Poetry and the night are some of the last remaining domains of “unknowing”; places where it’s acceptable to digest the world slowly and without conclusion, and where one can linger in, and traverse, experiences like solitude, impermanence, and wonder. Poets Cecily Parks and Tom Harding are both drawn to explore the intersection between the quiet tender moments of night and the act of writing and reading poetry. It’s a space where one can capture fleeting wisps from the darkness, and then send them off for others to hold like fireflies in a jar. Poems from the night are like fragments of dreams forgotten upon waking, reminders of things lost to us in the day.
Big news for Nocturne
A message from Nocturne’s producer, Vanessa Lowe:There will be a new episode of Nocturne on Tuesday, November 13th.   In the mean time, I want to fill you in on the big news I alluded to in the last episode -  I am thrilled to let you know that from here on Nocturne will be distributed by KCRW, and joining their roster of strange and beautiful podcasts, alongside the likes of Here Be Monsters, UnFictional, The Organist, and so many more. I could not be happier. I’ve loved KCRW for years and years, first for their music, and later for their amazing audio series. There couldn’t be a better match for Nocturne, and this partnership will allow us to continue exploring our curiosities, creating nocturnal atmospheric worlds, and mining stories from the dusty corners of the night.This change should be seamless for existing subscribers. But it does involve a little bit of hocus pocus tech magic, and sometimes there are pixies in the machines. So if you notice any hiccups in downloading or listening to future episodes we would so appreciate it if you could let us know. Send us an email at hello@nocturnepodcast.org or tweet us at @nocturnepodcast.You can find past episodes of Nocturne at www.nocturnepodcast.org .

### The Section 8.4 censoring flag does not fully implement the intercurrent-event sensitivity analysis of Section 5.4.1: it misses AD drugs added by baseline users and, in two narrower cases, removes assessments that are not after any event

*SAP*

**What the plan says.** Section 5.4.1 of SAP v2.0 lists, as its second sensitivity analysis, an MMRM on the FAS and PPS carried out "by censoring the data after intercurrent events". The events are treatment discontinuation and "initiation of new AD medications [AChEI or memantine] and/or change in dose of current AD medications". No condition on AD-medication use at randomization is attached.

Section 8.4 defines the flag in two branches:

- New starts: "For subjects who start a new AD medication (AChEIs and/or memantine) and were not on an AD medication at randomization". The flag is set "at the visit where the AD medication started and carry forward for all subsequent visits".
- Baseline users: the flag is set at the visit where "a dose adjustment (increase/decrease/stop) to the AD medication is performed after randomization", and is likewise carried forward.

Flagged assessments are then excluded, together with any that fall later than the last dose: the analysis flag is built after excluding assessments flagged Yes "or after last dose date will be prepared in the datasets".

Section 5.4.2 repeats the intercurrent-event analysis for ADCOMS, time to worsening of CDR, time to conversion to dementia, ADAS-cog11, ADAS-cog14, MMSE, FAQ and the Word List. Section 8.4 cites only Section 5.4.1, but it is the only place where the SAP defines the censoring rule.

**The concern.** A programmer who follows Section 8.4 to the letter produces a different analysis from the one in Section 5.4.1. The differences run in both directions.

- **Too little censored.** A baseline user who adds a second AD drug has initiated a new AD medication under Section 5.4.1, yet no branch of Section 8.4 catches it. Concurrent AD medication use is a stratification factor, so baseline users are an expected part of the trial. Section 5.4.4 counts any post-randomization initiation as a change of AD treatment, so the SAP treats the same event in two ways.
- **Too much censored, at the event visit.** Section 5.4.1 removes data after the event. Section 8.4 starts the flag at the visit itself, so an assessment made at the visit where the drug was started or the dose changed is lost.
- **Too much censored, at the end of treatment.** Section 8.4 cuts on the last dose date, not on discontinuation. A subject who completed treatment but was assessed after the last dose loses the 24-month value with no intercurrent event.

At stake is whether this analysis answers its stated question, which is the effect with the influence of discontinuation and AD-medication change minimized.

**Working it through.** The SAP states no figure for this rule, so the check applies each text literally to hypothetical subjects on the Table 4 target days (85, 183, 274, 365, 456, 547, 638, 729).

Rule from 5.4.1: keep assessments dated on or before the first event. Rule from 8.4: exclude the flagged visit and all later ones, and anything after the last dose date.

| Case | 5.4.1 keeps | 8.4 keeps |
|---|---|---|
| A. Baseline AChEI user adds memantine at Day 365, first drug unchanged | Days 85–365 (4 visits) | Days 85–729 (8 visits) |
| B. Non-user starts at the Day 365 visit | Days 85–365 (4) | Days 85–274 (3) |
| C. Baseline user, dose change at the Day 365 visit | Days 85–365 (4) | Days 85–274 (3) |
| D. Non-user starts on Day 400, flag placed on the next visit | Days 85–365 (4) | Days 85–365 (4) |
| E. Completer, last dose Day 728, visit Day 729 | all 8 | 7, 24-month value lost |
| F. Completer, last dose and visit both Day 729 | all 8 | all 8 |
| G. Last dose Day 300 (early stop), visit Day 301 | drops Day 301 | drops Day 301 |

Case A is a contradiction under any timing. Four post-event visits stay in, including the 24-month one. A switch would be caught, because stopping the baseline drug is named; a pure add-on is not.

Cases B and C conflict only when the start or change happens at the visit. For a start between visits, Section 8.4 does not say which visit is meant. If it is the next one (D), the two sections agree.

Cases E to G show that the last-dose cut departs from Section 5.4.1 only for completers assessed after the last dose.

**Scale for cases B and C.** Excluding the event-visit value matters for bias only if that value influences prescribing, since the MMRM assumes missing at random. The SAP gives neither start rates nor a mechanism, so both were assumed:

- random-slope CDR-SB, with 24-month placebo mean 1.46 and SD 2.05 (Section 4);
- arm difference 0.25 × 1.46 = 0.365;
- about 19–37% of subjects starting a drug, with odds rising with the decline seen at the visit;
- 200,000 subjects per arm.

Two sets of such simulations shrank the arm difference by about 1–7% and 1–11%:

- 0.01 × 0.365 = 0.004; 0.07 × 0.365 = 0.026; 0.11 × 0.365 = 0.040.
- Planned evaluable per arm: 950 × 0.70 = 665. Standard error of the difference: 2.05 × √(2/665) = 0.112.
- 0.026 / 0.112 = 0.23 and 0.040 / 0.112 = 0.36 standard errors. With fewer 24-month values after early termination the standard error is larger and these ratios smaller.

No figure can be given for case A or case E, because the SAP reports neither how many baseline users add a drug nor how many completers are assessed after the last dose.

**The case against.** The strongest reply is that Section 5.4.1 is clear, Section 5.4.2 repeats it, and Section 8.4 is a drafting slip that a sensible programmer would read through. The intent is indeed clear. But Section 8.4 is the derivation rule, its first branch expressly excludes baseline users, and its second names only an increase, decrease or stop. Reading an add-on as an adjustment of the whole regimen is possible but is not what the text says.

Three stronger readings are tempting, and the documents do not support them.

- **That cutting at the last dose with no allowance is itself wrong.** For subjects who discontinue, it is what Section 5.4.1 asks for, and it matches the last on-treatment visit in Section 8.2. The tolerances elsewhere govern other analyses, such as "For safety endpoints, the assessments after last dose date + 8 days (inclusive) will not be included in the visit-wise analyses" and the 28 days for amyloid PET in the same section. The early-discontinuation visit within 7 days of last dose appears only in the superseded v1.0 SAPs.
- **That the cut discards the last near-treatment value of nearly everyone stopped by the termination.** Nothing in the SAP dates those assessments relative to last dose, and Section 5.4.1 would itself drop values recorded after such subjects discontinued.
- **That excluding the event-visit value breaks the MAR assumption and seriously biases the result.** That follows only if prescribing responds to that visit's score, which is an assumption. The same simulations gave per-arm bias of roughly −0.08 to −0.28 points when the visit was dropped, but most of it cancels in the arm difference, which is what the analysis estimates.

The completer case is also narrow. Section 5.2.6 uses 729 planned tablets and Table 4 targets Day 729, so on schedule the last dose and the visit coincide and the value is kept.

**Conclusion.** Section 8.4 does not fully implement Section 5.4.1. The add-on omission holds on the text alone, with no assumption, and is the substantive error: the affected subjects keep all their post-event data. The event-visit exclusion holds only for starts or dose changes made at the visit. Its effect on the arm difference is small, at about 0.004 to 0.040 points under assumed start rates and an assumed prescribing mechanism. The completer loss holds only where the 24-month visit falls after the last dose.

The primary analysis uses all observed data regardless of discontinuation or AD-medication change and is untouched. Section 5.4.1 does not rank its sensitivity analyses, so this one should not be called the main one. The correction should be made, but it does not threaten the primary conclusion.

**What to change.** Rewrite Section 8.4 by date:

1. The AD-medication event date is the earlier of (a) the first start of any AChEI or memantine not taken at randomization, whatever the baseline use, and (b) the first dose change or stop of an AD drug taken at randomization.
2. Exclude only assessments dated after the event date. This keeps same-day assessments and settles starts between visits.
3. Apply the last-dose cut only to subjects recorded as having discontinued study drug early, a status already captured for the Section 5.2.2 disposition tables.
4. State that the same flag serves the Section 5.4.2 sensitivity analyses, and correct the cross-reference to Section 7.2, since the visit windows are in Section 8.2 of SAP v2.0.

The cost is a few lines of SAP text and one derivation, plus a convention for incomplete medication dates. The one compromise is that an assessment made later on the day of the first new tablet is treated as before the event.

As a Weapon